Geneva (ICAN)* – On 7 December 2015, governments adopted at the United Nations General Assembly in New York a resolution that will convene talks in Geneva in 2016 to develop new law on nuclear weapons.
The resolution presented by Mexico received the support of two-thirds of the governments of the world and is a response to the growing demand for a treaty banning nuclear weapons.
Following the failure of the Nuclear Non-Proliferation Treaty Review Conference in May 2015, the desire for launching a new process on nuclear disarmament has grown significantly.
121 governments have signed the “Humanitarian Pledge”: a commitment to prohibit and eliminate nuclear weapons. The talks in Geneva will be an opportunity to start working on the elements of a new prohibition treaty.
“A ban on nuclear weapons is in the making. The talks in Geneva is the perfect opportunity to work on the elements and scope of the treaty,” says Beatrice Fihn, Executive Director of ICAN.
The nuclear-armed states strongly opposed this resolution and exerted pressure on allies and other governments to prevent these talks from happening. In a tweet the United States Ambassador to the Conference on Disarmament, Robert Wood, called the resolution unacceptable and said its aim is “to subvert established disarmament machinery. It will not succeed”.
Notwithstanding the opposition of nuclear-armed states and the US Ambassador‘s predictions, the resolution passed with 138 votes in favor. The working group is expected to start early 2016 in Geneva, Switzerland.
The misuse of the consensus rule has contributed to the deadlock of the Conference on Disarmament and the collapse of the 2015 NPT Review Conference.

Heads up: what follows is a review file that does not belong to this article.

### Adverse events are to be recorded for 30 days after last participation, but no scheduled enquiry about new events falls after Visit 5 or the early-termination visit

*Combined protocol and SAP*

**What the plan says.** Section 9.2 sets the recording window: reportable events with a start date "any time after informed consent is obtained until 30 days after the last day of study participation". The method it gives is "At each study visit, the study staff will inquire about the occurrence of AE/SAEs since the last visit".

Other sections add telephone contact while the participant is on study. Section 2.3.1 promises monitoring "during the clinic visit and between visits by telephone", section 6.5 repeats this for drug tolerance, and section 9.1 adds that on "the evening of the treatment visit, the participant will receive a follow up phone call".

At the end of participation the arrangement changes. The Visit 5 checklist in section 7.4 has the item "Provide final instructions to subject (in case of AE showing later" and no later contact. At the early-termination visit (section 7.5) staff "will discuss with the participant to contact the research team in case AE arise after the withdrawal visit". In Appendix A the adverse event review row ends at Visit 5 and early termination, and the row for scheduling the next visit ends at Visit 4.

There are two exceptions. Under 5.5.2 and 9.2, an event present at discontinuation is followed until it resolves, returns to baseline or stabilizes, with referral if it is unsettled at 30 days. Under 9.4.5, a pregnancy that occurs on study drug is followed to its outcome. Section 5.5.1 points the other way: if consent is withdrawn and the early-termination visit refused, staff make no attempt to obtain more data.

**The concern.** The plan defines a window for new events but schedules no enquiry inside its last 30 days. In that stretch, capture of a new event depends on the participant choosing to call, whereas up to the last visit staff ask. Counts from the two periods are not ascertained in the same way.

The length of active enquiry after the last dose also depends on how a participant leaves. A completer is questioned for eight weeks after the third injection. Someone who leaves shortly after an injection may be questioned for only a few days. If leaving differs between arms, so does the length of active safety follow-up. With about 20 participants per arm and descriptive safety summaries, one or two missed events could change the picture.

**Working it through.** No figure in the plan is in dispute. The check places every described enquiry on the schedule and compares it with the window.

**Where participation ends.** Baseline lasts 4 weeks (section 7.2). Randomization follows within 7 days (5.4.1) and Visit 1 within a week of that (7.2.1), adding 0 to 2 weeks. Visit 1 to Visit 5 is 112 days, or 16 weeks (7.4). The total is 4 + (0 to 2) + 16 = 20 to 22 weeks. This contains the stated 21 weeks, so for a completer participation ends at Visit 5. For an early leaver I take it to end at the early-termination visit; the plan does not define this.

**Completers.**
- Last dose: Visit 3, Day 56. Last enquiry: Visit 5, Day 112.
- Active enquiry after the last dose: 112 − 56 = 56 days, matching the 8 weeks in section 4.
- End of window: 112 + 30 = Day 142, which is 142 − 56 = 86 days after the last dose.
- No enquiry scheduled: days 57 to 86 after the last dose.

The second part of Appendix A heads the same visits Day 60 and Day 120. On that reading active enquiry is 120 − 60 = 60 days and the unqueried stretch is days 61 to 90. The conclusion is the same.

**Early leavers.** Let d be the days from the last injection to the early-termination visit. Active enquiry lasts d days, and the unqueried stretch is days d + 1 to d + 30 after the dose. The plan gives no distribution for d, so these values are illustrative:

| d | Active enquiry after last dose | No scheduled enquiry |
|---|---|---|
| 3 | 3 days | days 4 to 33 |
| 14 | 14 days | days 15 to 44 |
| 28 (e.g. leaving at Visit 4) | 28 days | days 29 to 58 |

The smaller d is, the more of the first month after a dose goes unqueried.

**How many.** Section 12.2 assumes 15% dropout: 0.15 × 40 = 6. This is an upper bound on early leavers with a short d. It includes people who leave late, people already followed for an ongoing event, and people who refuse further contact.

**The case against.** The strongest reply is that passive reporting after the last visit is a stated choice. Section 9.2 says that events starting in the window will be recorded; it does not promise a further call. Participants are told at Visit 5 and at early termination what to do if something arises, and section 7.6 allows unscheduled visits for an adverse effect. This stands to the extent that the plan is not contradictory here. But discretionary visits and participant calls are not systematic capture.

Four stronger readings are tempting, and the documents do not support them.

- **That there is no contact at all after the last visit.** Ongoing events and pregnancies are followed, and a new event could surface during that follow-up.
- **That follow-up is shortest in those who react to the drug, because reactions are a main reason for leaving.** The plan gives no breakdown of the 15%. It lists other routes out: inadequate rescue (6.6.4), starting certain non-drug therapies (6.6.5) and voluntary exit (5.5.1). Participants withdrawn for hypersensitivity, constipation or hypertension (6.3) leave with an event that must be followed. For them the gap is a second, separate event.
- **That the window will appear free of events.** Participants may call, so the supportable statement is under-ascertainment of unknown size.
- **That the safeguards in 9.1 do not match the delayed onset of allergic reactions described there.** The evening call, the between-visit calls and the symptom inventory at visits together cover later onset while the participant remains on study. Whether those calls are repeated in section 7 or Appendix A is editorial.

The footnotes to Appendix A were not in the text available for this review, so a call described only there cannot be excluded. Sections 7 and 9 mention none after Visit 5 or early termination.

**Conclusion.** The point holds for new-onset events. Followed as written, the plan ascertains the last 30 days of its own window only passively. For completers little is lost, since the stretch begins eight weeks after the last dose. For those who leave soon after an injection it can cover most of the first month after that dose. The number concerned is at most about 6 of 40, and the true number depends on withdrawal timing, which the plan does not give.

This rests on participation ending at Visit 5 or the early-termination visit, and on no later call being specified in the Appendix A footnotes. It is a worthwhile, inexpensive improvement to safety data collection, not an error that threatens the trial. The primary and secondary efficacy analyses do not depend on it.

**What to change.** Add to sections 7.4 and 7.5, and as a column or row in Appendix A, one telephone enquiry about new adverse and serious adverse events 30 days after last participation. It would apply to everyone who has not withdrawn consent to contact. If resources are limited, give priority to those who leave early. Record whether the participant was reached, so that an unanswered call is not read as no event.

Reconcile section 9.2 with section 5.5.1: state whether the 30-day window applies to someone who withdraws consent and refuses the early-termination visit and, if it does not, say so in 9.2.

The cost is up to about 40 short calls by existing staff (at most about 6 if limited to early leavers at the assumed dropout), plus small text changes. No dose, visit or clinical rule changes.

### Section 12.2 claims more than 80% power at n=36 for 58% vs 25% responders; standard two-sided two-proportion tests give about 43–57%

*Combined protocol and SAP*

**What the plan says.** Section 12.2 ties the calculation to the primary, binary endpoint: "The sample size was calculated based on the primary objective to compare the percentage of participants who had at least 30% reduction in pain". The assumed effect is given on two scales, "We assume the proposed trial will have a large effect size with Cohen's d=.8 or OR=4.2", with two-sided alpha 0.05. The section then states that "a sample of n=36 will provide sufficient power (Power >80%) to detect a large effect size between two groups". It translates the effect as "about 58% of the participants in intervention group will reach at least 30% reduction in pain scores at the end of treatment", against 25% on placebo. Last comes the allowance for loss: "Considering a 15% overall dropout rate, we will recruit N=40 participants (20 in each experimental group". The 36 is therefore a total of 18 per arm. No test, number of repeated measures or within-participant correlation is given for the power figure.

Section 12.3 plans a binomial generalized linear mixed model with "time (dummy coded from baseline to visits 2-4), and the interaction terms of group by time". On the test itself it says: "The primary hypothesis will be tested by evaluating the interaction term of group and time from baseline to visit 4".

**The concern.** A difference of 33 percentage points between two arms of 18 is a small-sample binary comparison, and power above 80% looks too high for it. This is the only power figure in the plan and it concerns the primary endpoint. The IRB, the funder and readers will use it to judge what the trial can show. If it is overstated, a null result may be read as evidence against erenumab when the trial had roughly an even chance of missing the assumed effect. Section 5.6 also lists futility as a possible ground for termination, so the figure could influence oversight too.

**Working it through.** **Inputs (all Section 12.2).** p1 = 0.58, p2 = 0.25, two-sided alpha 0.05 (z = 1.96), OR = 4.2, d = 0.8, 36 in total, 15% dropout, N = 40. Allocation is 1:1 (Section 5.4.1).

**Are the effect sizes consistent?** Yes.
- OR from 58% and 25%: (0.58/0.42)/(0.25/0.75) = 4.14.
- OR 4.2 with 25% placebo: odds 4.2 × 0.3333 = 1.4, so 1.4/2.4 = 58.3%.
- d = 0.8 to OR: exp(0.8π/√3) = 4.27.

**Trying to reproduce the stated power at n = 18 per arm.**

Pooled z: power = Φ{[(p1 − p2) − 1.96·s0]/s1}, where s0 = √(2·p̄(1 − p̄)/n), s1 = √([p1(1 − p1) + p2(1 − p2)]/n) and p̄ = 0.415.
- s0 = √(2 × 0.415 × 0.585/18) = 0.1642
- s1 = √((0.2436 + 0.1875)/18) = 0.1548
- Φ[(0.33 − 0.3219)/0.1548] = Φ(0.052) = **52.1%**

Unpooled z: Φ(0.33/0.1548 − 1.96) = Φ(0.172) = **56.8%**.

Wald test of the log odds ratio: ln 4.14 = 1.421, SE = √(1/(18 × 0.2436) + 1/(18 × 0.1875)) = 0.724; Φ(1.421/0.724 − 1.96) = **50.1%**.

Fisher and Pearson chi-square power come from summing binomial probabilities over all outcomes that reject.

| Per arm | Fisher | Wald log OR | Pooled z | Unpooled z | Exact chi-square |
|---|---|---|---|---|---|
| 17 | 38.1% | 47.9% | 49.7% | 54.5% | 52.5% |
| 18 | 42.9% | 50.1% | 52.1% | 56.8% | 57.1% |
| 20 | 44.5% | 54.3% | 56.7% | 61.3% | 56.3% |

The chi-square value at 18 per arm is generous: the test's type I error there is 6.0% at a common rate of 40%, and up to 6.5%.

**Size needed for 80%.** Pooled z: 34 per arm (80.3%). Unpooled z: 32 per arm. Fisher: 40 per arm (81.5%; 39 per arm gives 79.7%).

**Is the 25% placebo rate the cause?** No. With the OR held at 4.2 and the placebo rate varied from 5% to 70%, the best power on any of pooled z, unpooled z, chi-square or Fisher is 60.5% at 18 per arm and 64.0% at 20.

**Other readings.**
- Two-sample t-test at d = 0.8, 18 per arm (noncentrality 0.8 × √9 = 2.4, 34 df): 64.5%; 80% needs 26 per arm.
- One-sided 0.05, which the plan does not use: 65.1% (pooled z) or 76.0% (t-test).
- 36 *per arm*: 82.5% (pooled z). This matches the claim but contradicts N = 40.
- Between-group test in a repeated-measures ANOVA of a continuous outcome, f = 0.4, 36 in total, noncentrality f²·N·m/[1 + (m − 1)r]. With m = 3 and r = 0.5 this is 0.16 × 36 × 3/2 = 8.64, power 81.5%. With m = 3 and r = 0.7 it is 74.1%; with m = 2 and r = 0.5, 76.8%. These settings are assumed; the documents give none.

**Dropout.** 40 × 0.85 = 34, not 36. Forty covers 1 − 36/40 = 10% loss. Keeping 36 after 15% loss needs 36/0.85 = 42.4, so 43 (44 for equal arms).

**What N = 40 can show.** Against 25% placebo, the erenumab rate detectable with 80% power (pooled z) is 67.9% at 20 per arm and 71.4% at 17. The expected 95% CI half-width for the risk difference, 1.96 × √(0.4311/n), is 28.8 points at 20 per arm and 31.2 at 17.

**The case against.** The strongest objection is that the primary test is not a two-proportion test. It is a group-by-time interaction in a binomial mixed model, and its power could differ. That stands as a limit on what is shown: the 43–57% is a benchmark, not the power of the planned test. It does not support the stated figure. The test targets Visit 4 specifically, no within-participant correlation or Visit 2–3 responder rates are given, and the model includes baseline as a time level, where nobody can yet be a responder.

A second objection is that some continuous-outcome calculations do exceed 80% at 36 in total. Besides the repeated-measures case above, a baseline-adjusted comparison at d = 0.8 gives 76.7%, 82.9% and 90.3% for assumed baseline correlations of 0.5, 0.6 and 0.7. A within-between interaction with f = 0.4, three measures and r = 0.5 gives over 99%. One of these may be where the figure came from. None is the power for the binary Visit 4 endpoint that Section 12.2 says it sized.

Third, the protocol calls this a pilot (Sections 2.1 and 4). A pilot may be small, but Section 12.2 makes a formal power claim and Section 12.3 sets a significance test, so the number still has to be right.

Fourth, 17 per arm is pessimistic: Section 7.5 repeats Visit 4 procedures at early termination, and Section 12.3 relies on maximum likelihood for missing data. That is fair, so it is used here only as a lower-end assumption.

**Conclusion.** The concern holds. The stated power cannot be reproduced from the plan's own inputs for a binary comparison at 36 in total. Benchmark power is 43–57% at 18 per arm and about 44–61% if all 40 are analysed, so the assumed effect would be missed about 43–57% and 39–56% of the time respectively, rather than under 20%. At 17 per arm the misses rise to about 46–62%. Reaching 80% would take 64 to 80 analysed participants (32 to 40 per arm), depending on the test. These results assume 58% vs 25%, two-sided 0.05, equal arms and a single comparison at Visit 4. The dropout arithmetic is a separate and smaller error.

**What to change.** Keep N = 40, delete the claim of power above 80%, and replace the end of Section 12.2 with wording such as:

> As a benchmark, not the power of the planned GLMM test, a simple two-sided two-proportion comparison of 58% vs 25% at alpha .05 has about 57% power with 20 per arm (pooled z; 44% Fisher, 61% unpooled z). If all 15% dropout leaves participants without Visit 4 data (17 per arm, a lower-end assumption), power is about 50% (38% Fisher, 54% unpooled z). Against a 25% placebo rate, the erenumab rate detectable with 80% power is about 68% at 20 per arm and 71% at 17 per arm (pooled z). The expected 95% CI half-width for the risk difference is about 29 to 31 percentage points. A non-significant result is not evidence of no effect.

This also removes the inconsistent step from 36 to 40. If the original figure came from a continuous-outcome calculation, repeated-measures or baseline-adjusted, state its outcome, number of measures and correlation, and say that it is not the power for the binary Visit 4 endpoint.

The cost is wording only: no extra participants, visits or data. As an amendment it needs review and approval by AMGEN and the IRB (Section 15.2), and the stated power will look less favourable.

This new working group will not be bound by strict consensus rules, which means that nuclear weapon states and their allies will not be able to veto any concrete outcome.
This development is a result of the three successful conferences on the humanitarian impact of nuclear weapons held in Oslo, Nayarit, and Vienna in 2013 and 2014. The evidence presented at these conferences builds the case for prohibiting nuclear weapons even if the nuclear-armed states do not participate.
“Nuclear weapons are unacceptable on humanitarian grounds. All governments should participate constructively in this process to prohibit them” says Beatrice Fihn.
The International Campaign to Abolish Nuclear Weapons (ICAN) is a coalition of more than 400 non-governmental organisations in 95 countries. We are calling on governments to launch negotiations in 2015 on a treaty prohibiting nuclear weapons, which would place them on the same legal footing as chemical and biological weapons and help pave the way to their complete elimination.
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